Corded or Cordless Electric Lawn Mower: Which is the best pick for you?

Electric mowers have dominated the market share over the traditional lawn mowers in recent years. Electric lawn mowers eliminate the need for gasoline, oil, and tune-ups. Also, they are lightweight, inexpensive to run, quiet, and they are generally reliable than traditional gas-fueled lawn mowers. Electric mowers come in two primary forms; corded electric and cordless electric, and the two differ in several aspects.

Corded Electric Lawn Mower

Corded electric lawn mowers are powered by an extension cord, so all you need is to plug the mower in, and you are ready to go. They are best suited for small to medium-sized lawns, but the extension cord limits your mobility. Some of the advantages of corded mowers are that they require little to no maintenance, no gas, no oil, and you don't have to worry about purchasing a battery. Also, they operate quietly so you will not disturb your neighbors while mowing.

Cordless Electric Lawn Mower

Cordless Electric Lawn Mowers, on the other hand, are powered by a rechargeable battery, mainly lithium-ion battery. The battery provides nearly an hour of cutting time, depending on the type of grass you are mowing, and they are designed to run at full power until the battery is dead. The batteries used to power these mowers range anywhere between 20 and 120 volts, and the more powerful the battery, the better it will cut the grass. Unlike the corded models, cordless mowers are easy to store since they don't have a cord that you need to take extra precautions while storing.

Major Differences between Corded or Cordless Electric lawn Mower:

Power and run time

Since they are powered by electric power through the cord, corded mowers have unlimited runtime as long as there is no power blackout.  A cordless mower, on the other hand, is limited by its battery capacity.  Typically, cordless mowers have a run time of somewhere between 60-90 minutes, after which you'll need to recharge them, preferably overnight.  This makes the cordless mowers an ideal choice for small lawns that can be mowed within an hour.

In addition, cordless mowers are less powerful than their corded counterparts, and they may struggle to get through a demanding task. For example, if mowing through tall and wet grass, this will make the mower overwork, and it will run out of power sooner. This is unlike corded mower, which will continue to mow for as long it is connected to a supply of power; corded mowers never run out of power as long as they are plugged in.

Distance Restriction

Corded mowers are limited by the length of their cord from the electric outlet, typically around 100 feet. If you try to use a longer cord, the electrical resistance within the cord will reduce the voltage and amount of power reaching the motor making it overheat and slow down before time. Besides, the cord can be annoying as it can get tangled around obstacles. Cordless mowers are not limited to any distance, and you can use them anywhere as long as they have a charge.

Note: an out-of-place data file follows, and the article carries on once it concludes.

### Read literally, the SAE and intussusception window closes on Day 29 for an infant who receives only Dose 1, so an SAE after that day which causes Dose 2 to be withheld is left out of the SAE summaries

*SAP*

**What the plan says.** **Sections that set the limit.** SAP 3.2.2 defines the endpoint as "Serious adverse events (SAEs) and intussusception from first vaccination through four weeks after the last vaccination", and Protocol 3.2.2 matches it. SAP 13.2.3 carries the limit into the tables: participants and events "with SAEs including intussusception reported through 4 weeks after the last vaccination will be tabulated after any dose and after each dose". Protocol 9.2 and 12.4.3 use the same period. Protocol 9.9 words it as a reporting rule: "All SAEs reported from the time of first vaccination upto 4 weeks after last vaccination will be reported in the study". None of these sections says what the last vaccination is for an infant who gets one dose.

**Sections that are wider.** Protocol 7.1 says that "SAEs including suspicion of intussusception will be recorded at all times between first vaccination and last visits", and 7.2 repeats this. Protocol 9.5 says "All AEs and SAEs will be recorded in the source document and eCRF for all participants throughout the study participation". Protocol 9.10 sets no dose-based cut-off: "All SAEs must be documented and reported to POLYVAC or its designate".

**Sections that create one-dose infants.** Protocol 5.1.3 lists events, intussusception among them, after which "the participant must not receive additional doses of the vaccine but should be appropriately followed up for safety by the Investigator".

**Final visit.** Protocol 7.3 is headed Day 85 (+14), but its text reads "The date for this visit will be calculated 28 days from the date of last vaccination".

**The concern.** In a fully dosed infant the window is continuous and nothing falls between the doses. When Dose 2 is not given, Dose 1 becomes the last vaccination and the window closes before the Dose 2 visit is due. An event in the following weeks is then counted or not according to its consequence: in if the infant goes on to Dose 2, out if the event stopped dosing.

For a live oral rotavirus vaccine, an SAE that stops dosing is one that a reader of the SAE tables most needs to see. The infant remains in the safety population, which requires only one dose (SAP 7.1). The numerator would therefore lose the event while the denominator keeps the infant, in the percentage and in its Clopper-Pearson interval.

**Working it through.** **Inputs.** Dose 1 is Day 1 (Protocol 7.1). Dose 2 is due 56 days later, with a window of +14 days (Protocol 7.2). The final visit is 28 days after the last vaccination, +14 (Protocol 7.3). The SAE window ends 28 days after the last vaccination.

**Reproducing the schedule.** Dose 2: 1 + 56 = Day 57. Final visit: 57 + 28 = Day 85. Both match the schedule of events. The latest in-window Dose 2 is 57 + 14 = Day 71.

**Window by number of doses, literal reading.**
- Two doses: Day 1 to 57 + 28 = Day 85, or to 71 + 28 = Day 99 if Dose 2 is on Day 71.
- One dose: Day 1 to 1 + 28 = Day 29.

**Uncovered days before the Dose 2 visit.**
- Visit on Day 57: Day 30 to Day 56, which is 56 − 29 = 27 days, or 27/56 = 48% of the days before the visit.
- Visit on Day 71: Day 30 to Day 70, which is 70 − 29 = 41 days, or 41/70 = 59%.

Level of maintenance

Both corded and cordless mowers require some level of maintenance in terms of sharpening and balancing their blades. However, cordless models require more maintenance since you need to recharge the battery after every mowing session. Also, you might need to replace the battery after some time when it ceases to hold a charge.

Cost Implications

Cordless electric mowers are generally more expensive than corded electric mower since the cordless models use a costly battery. The battery does not only add weight to your mower, but it also adds to the cost, and you'll need to pay more for the convenience of not having to drag a cord. A cordless model can cost twice as much as a similar corded electric mower.

Which is the Better Choice?

The corded electric mower may seem a great choice until you trip over the cord, or it gets wrapped around an object. A cordless model seems an excellent solution to avoid the mess, but cordless mowers have their set of predicaments as well. As such, the right choice for you will depend on the compromises you are willing to make.

A cordless model will allow you to range further from your electric outlet, while with a corded mower, you will always have a constant power supply. So, if you don't have an electric outlet near your garden or where you want to mow, then you should definitely get the cordless electric mower. If you have a direct power source, then you can go with a corded model. Also, if you have a harsh and rigid tuff, a corded mower would be the better choice since it will help you cut with high efficiency due to its high power.

William Phillips
 

William Phillips was born and raised in Keller, Texas. He is a licensed general contractor, and he has been a home improvement specialist for two decades. His passion for the trade led him to freelance writing to share his life experiences with his readers. Phillips enjoys thoroughly researching DIY tools and writing guides at ToolsHaunt as a way of giving back to the community.

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